Zhou Enlai’s gradual approach in economic planning jarred with Mao’s vision of a bold Great Leap Forward. As we have seen, Mao angrily swept aside the reservations voiced by the premier, silencing his opponents at the Nanning conference in January 1958. Instead he leaned towards Zhu De. A military veteran of legendary reputation, Marshal Zhu De had joined forces with Mao back in 1928. Both came to rely on each other, Zhu providing military skills while Mao excelled at party politics. A wily politician himself, Zhu De knew how to lend support to the Chairman’s vision of a jump forward into communism. In October 1957, he had already suggested that ‘we must fight to expand exports and imports, so that we can gradually become a large importer and large exporter’. A few weeks later he argued that ‘if we want to build socialism, we need to import technology, equipment, steel, and other necessary materials’.13
‘Larger imports and larger exports’, an idealistic policy that ran roughshod over the actual capacity of the country to export foodstuffs and materials, became a major catchphrase in 1958. It suited Mao, who could show off the success of his policies on the international stage. Once he had asserted his authority over his colleagues and silenced those who were critical of the Great Leap Forward, few leaders thought it wise to argue in favour of financial discipline. As the projected output of industry and agriculture was ceaselessly revised upwards, so the quantity of imports rose. In other words a tightening of foreign trade was feasible only once Mao recognised the failure of the Great Leap Forward. Politics was in command, and an overshoot in imports was seen not as a sign of budgetary indiscipline, but as an indication of boundless faith in the power of the masses to transform the economy. The purpose of spending on capital goods imported from abroad was to create the capacity to produce machinery and manufactured goods, catapulting the economy into a dramatically higher level of industrial development which would ultimately free China from its economic dependence on the Soviet Union.
Mao had few opponents at home. Abroad, in the Soviet bloc, leaders may have harboured doubts about the Great Leap Forward, but increased quantities of foodstuffs shipped from China suited them well. Khrushchev, after all, was shifting the emphasis in the Soviet economy away from heavy industry towards the needs of consumers, and defiantly promising to overtake the USA in per-capita production of meat, milk and butter. In East Germany Ulbricht was desperate to stop the flow of people who voted with their feet by escaping to West Germany. He, too, made extravagant claims, announcing at the Fifth Party Congress in 1958 that a socialist society was in the making, as the per-capita quantity of consumer goods would soon ‘catch up and overtake’ that of West Germany, a process envisaged to be completed by 1961.14 In the meantime, he collectivised the countryside, causing severe food shortages which only increased reliance on imports from China. East German leaders may have had doubts about the size of the 1958 crop in China, but they were keen on more foodstuffs.15 Not only did rice become a staple food in East Germany during the Great Leap Forward, but the margarine industry depended on imports of edible oils from China. Trade delegates pushed hard for greater imports of animal fodder, tobacco and peanuts.16 Such was the pressure that in June 1959 a Chinese trade representative was forced to explain that the fodder exported for pigs in Germany was needed to feed people in China.17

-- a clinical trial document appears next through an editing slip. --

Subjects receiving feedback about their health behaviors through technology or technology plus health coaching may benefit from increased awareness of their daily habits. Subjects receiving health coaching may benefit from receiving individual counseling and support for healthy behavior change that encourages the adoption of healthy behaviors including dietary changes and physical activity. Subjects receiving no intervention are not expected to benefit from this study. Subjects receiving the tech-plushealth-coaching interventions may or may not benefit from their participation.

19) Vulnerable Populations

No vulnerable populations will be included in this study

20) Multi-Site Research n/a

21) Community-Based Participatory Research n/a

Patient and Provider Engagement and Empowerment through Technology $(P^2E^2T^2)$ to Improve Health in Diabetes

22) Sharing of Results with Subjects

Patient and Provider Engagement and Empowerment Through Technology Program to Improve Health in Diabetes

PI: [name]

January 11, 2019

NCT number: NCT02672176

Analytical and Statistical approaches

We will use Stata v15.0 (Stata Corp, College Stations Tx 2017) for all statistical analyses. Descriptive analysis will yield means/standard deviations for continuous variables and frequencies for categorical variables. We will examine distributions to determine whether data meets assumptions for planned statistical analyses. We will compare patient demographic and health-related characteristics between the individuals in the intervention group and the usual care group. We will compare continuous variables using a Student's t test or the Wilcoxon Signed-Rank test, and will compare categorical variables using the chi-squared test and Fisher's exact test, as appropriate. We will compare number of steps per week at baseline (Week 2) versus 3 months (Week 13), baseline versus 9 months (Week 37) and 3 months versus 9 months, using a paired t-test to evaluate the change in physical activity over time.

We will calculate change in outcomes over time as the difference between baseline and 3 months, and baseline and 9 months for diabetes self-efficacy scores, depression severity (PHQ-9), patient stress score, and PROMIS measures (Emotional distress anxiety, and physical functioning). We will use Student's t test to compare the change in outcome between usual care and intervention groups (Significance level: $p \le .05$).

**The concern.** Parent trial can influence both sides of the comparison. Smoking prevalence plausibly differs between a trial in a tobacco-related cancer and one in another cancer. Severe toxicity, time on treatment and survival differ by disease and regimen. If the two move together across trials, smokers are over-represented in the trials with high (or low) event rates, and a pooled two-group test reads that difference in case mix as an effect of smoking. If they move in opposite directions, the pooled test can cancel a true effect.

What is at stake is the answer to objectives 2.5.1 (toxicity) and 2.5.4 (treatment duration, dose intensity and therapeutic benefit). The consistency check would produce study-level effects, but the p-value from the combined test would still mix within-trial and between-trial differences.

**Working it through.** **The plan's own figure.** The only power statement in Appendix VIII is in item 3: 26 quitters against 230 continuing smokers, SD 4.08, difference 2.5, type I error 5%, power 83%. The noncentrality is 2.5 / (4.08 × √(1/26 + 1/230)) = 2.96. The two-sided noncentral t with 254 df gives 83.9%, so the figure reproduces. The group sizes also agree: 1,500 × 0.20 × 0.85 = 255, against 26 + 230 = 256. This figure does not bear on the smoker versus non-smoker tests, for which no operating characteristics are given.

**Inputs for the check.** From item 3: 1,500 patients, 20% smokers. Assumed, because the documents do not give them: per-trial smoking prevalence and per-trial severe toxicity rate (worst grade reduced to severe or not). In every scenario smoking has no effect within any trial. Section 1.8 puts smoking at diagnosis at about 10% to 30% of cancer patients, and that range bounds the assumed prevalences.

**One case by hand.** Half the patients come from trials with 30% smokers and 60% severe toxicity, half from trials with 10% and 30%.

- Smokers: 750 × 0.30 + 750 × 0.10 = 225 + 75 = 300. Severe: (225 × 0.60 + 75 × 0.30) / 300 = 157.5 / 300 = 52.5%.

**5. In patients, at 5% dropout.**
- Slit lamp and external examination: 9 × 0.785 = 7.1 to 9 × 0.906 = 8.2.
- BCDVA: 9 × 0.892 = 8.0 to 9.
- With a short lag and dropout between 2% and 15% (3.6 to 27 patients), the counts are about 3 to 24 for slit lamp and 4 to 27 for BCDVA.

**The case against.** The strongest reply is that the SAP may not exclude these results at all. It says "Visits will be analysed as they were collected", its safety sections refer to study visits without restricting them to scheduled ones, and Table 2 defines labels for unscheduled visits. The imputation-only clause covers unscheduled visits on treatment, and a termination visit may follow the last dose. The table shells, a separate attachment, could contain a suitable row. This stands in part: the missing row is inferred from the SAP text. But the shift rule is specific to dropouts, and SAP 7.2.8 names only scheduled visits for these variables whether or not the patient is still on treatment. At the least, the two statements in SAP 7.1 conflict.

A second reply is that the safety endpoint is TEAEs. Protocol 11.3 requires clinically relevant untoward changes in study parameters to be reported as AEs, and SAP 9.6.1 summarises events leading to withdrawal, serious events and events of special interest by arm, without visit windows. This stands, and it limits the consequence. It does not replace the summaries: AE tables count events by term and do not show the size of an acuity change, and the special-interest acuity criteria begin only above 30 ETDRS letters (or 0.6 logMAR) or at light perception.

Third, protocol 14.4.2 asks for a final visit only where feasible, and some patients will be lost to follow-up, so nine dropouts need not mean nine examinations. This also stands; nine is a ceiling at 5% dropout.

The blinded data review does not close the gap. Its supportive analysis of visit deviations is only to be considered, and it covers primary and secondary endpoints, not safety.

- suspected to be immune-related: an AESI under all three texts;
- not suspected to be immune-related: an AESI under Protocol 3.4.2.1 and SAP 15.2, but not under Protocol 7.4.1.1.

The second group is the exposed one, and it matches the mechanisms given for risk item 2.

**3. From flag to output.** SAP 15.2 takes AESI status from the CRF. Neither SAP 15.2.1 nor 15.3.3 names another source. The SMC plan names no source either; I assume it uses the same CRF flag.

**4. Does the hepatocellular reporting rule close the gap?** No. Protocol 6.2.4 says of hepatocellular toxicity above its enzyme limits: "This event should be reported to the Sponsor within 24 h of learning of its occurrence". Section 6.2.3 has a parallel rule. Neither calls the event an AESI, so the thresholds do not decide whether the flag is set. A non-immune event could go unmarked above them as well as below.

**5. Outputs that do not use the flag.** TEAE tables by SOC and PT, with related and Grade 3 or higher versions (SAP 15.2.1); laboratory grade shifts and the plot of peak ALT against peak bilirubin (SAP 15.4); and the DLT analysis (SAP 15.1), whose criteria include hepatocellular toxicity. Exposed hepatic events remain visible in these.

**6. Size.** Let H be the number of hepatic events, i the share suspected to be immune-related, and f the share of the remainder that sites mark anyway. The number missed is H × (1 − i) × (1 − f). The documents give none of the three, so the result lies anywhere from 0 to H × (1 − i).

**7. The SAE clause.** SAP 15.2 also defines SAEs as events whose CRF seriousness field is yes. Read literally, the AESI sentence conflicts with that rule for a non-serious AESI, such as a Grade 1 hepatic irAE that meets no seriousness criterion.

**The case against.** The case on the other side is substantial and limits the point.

China not only exported more to its Soviet-bloc allies, but also started dumping products in Asia and Africa. At the fortieth anniversary of the October Revolution in Moscow, Khrushchev had triumphantly declared his intention to catch up with the United States in the production of farm products. He also announced a trade offensive. ‘We declare war on you in the peaceful field of trade,’ he threatened, starting a worldwide economic initiative designed to cripple US foreign trade and lure the economies of developing nations into the Soviet embrace. Russia sold tin, zinc and soybean products at prices nobody could match, and delivered lorries, cars and machinery in the Middle East at less than production cost – often with loans offering low interest rates and preferential repayment terms.18 In a planned economy which subordinated economics to politics, the Soviet Union could overpay for raw materials, ignore market prices and sustain heavy losses to win influence around the globe.